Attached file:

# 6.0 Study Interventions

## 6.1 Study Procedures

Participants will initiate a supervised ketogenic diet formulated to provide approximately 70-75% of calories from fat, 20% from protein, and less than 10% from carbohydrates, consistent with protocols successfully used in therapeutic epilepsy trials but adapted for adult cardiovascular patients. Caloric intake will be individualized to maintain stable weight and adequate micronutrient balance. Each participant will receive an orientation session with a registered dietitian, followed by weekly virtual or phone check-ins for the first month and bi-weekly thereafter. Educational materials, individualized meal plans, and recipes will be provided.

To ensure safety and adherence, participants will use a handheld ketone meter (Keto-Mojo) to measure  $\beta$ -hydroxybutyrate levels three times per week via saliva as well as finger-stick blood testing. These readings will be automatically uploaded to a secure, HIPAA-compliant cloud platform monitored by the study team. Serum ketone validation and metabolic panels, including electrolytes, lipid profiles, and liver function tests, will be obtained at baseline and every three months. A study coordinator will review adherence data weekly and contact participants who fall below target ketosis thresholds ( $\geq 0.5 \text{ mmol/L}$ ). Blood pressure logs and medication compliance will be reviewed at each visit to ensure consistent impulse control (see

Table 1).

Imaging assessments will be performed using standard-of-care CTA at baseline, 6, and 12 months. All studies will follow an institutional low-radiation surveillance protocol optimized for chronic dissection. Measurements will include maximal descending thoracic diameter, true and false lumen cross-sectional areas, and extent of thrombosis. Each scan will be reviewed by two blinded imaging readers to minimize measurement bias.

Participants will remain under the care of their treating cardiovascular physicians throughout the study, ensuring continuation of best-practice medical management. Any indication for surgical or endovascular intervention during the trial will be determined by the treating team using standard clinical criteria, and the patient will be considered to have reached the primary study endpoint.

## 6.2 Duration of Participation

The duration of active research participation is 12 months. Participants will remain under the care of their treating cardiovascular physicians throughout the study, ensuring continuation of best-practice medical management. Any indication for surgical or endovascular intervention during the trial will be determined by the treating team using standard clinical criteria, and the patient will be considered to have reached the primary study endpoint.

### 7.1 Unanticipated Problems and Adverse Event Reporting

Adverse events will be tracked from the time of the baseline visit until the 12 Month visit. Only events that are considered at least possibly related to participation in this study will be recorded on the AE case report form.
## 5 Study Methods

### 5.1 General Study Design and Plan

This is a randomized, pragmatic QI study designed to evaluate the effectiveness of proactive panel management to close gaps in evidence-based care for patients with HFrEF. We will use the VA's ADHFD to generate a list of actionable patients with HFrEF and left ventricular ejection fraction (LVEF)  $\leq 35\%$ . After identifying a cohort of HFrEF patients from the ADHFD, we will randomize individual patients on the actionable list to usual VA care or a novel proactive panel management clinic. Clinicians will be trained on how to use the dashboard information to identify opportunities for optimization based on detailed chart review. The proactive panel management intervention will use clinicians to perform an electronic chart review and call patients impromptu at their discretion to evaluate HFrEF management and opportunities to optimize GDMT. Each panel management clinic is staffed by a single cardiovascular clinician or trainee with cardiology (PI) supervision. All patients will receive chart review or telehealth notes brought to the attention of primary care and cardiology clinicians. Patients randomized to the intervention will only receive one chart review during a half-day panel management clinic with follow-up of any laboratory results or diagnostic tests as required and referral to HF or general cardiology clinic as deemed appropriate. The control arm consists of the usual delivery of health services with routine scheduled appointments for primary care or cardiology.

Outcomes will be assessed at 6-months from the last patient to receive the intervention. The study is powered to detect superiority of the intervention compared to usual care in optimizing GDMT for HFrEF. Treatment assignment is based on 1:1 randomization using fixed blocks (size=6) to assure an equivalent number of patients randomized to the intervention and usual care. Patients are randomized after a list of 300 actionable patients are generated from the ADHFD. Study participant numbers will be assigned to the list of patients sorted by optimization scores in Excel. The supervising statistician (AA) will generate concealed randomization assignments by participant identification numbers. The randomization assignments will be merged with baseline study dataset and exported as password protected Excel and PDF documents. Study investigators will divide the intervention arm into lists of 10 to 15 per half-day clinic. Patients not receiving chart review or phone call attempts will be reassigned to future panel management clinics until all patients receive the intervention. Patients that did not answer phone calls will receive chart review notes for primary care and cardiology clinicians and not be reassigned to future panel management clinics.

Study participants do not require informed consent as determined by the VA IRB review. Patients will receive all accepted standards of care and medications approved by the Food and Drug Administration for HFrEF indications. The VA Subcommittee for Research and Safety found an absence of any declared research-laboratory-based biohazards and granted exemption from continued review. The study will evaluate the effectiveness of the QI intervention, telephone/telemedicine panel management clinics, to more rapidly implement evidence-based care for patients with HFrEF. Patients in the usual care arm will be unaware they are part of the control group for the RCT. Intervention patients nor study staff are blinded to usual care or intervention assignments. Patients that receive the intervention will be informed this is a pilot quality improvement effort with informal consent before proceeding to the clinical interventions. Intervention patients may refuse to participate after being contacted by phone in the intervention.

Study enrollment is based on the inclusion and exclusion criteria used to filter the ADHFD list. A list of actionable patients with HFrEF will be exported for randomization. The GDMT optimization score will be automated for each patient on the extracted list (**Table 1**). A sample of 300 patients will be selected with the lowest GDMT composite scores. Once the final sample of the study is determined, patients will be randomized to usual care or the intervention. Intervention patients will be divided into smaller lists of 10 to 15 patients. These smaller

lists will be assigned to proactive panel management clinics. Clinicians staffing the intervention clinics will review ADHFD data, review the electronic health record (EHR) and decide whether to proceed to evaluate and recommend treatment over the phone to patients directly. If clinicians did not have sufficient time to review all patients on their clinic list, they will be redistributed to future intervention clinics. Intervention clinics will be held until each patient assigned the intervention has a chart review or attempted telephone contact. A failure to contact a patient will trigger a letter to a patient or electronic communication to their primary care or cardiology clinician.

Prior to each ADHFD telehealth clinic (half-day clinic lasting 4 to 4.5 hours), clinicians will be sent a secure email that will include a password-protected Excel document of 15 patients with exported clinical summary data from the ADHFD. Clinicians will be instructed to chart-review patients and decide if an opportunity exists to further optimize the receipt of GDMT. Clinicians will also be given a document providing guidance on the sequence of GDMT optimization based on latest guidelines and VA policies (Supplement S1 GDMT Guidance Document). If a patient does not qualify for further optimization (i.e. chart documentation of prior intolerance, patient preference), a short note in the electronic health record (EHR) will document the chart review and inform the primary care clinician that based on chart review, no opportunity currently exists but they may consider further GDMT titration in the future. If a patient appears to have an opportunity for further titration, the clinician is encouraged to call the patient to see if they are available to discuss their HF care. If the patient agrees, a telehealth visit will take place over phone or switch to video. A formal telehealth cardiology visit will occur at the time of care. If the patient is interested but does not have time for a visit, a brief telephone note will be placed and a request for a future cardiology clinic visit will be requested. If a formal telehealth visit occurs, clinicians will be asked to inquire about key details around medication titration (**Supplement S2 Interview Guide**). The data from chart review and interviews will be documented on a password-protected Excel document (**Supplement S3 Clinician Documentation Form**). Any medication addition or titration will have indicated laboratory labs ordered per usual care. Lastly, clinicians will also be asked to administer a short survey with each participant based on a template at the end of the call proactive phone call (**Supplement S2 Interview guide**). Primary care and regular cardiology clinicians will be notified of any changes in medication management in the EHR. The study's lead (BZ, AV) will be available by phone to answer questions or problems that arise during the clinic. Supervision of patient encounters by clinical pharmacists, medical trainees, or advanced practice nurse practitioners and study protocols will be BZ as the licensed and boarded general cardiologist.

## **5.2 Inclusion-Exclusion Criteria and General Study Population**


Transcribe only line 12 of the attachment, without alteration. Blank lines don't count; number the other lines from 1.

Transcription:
## 5 Study Methods